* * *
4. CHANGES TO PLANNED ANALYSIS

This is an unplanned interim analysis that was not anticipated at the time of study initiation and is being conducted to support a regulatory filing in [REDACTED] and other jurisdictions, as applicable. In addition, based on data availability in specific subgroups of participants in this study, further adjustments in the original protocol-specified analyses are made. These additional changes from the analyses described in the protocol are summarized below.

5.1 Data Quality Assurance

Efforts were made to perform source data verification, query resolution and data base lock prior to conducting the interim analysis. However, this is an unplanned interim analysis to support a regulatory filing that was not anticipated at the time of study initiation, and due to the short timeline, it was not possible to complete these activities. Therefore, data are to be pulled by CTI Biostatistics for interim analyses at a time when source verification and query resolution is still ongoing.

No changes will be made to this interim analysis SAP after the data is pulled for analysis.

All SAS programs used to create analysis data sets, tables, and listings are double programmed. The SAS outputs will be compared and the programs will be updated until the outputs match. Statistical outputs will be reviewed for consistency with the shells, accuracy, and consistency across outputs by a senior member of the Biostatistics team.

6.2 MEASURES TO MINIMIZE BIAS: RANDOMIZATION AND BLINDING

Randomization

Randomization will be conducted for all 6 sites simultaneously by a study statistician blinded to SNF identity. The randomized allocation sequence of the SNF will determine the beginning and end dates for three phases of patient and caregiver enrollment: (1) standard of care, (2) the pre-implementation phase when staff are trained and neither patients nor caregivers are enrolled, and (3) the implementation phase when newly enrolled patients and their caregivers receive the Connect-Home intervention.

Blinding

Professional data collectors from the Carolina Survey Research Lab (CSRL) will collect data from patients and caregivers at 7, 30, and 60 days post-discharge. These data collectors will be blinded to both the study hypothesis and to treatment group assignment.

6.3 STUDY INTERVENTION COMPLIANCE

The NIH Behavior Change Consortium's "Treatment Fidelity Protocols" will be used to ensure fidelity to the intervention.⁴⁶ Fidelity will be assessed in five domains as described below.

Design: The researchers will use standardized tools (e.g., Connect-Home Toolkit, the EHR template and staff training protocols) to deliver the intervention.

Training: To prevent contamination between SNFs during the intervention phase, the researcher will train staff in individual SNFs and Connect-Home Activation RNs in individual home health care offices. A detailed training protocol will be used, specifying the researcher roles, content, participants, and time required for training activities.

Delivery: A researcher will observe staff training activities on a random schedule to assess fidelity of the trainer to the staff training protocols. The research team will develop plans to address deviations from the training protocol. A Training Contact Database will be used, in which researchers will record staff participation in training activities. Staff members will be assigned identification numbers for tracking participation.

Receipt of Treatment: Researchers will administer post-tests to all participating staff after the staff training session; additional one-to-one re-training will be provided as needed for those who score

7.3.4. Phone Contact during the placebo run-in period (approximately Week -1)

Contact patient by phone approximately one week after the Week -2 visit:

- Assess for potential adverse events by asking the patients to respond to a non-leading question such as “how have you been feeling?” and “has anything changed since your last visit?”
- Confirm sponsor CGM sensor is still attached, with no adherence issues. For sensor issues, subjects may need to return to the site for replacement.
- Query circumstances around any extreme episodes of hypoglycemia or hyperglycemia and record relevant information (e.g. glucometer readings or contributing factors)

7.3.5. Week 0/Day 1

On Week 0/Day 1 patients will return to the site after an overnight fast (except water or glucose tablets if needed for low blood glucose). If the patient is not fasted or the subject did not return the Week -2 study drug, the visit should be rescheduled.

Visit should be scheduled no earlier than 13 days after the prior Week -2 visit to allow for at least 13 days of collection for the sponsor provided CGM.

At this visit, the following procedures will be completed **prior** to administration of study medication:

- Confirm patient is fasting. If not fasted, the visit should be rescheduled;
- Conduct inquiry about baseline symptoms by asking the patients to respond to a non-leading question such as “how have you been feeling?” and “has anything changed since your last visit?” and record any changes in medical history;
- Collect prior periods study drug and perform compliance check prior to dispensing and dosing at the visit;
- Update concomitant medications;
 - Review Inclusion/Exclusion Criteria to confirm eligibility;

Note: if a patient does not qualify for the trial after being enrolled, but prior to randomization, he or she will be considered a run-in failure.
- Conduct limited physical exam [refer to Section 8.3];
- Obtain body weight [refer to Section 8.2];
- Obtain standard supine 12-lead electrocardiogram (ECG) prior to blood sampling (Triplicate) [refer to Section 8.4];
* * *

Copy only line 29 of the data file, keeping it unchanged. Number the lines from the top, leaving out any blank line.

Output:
- Collect prior periods study drug and perform compliance check prior to dispensing and dosing at the visit;